It seems that with every version of Tableau, major or minor, a certain amount of feature requests from the Ideas in the Community are released along with it. When 8.2 came out, we were finally able to mark one of the most popular ideas as Released -- Tableau Desktop/Public for Mac. The idea had over 400 votes, nearly 14,000 views, and was over two years old before it was released. So I decided to sit down with Thierry D’hers, our VP of Program Management, to get a better understanding of how the Tableau Development team uses these ideas and decides when and if they’re included into the product.
To start off the interview, I ask Thierry to give a brief overview of his team and what they do. He describes them as the “Feature Shepherds”—they are the faction of the Development organization that coordinates the work on features across the different teams, and though they don’t code or test, the Program Managers drive the shaping of the feature from ideation through execution to release.
So how is it that the Dev team uses the Ideas section? He starts by telling me that the future feature backlog is discussed every 6-8 weeks to review which features should be added, removed or re-prioritized. This is determined through a number of channels: the direction of the industry, the Tableau field (sales managers, consultants, support engineers, etc), direct conversations with customers, and of course, the Ideas section. However, in Thierry’s opinion the Ideas section is one of the best ways to review features for two important reasons.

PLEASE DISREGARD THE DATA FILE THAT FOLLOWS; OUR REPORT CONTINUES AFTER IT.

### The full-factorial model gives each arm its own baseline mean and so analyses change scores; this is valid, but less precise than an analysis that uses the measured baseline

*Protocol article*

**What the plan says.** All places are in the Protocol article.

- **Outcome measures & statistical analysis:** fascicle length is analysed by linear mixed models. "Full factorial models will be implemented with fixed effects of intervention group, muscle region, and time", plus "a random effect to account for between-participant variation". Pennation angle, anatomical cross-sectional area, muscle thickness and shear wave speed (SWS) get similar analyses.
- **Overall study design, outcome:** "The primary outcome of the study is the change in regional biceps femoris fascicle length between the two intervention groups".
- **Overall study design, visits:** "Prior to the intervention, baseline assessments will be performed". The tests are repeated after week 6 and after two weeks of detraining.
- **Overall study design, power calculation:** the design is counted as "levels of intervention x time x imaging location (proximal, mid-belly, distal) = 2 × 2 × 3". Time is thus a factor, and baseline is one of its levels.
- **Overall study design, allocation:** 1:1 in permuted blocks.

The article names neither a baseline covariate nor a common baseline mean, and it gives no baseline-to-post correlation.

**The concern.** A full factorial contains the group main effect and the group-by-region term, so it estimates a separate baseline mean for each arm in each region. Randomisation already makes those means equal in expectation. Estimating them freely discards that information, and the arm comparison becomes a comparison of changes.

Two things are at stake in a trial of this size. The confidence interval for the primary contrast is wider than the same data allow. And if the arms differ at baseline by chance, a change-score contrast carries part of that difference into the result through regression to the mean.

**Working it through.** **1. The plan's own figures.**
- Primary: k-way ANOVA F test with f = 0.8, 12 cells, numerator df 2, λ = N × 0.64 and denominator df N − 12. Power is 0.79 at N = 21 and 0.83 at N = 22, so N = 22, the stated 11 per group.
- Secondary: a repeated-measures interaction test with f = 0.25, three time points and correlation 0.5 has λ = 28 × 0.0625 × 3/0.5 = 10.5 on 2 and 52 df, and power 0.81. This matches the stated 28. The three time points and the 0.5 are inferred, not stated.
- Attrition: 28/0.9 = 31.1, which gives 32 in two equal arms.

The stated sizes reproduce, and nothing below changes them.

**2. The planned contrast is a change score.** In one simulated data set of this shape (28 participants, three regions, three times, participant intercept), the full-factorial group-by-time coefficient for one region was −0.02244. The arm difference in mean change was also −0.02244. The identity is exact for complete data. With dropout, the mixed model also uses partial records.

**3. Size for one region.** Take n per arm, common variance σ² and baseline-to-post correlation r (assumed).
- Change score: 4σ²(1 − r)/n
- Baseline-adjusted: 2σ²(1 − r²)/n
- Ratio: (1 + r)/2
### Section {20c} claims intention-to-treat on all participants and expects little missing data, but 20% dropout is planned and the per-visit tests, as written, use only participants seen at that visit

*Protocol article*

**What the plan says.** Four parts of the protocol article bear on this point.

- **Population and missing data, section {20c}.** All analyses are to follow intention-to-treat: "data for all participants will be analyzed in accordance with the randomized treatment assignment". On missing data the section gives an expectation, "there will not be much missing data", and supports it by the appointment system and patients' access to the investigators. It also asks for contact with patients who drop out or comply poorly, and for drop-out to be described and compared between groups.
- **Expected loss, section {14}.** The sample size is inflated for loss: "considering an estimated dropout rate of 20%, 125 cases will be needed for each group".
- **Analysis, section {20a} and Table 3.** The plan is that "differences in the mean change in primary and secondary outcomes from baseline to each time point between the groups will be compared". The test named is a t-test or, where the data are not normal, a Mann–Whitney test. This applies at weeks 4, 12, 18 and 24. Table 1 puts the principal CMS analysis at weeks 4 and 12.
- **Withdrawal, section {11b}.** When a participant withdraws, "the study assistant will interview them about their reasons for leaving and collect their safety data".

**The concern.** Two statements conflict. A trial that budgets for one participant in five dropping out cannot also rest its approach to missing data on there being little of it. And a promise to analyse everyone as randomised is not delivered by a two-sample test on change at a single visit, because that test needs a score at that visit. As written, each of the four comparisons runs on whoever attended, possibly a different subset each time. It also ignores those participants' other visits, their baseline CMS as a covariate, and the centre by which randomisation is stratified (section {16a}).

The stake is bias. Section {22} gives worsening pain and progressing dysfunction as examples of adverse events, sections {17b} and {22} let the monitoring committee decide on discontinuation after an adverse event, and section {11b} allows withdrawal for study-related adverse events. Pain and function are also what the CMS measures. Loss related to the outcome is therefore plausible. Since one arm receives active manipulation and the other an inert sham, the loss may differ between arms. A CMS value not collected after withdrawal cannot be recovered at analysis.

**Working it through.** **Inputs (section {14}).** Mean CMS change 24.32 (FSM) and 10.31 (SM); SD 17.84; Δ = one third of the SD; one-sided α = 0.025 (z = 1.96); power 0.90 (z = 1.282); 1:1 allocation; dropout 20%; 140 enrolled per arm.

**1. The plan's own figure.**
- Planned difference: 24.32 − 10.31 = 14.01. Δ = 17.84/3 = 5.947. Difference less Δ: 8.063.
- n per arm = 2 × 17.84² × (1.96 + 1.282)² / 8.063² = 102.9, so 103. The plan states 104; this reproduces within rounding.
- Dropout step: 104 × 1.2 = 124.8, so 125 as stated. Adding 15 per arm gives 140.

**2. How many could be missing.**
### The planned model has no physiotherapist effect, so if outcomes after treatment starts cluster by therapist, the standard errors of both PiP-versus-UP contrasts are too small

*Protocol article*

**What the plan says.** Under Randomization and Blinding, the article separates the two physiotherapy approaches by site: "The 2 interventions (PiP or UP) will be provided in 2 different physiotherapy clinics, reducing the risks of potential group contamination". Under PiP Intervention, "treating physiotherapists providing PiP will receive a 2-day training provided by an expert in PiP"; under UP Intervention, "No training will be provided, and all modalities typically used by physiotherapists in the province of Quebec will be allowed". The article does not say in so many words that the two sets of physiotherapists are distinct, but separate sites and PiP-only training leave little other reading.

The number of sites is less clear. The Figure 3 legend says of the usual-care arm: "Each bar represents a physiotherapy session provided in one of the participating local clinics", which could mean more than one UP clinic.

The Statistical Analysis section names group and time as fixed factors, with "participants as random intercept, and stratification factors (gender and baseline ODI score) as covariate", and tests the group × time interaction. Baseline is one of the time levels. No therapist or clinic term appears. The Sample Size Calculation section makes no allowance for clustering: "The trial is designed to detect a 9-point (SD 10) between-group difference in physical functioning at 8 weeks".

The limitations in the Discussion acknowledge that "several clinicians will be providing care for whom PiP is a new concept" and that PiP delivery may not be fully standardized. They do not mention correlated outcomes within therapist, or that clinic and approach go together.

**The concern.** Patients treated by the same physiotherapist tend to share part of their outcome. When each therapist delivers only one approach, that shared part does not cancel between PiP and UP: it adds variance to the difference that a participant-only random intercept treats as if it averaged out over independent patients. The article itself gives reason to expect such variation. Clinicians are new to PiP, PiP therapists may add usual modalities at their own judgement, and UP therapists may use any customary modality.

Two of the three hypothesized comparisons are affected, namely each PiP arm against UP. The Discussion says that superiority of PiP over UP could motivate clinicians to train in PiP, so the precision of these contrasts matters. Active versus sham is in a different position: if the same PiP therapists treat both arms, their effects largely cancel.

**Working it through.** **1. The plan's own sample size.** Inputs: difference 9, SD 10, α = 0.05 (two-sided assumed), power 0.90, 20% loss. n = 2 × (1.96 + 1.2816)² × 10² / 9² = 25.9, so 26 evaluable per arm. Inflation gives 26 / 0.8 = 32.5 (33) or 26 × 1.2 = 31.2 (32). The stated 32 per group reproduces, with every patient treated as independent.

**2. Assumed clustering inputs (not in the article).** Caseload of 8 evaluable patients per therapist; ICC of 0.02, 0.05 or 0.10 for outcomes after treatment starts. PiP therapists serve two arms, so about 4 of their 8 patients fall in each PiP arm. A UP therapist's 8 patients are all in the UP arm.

The first reason is that "it gives us a sense of relative importance versus another feature."
Why is that? The natural properties that come along with ideas, such as voting or participating in a discussion, create data. This data can then be monitored for trends. For example, "we can see that something has been very important and now it’s stale. Or what was dormant is suddenly picking up in activity quickly."
It’s hard to get these types of trends when talking directly with customers because it is a one on one conversation. Though the customer may be able to highlight an issue, it is often times specific to that customer. "So it’s hard for a product team to know, if we need to solve that one big problem or do we solve a dozen little problems that have a bigger impact to more customers?"
The other reason Thierry is a big proponent of the Ideas section is that there’s a trail of conversations. "Many times people will say ‘Oh, I need that feature.’ But in truth, they don’t necessarily need that feature specifically. Instead, what they need is something else that can actually be solved elsewhere in the product or in different ways." Through the discussions below the idea, the conversation is being recorded and people can weigh in about their different needs.
I ask him to give me an example. His response? "Dynamic parameters." It’s the idea with the most votes and comments—and one that people often wonder why hasn’t been included in a release.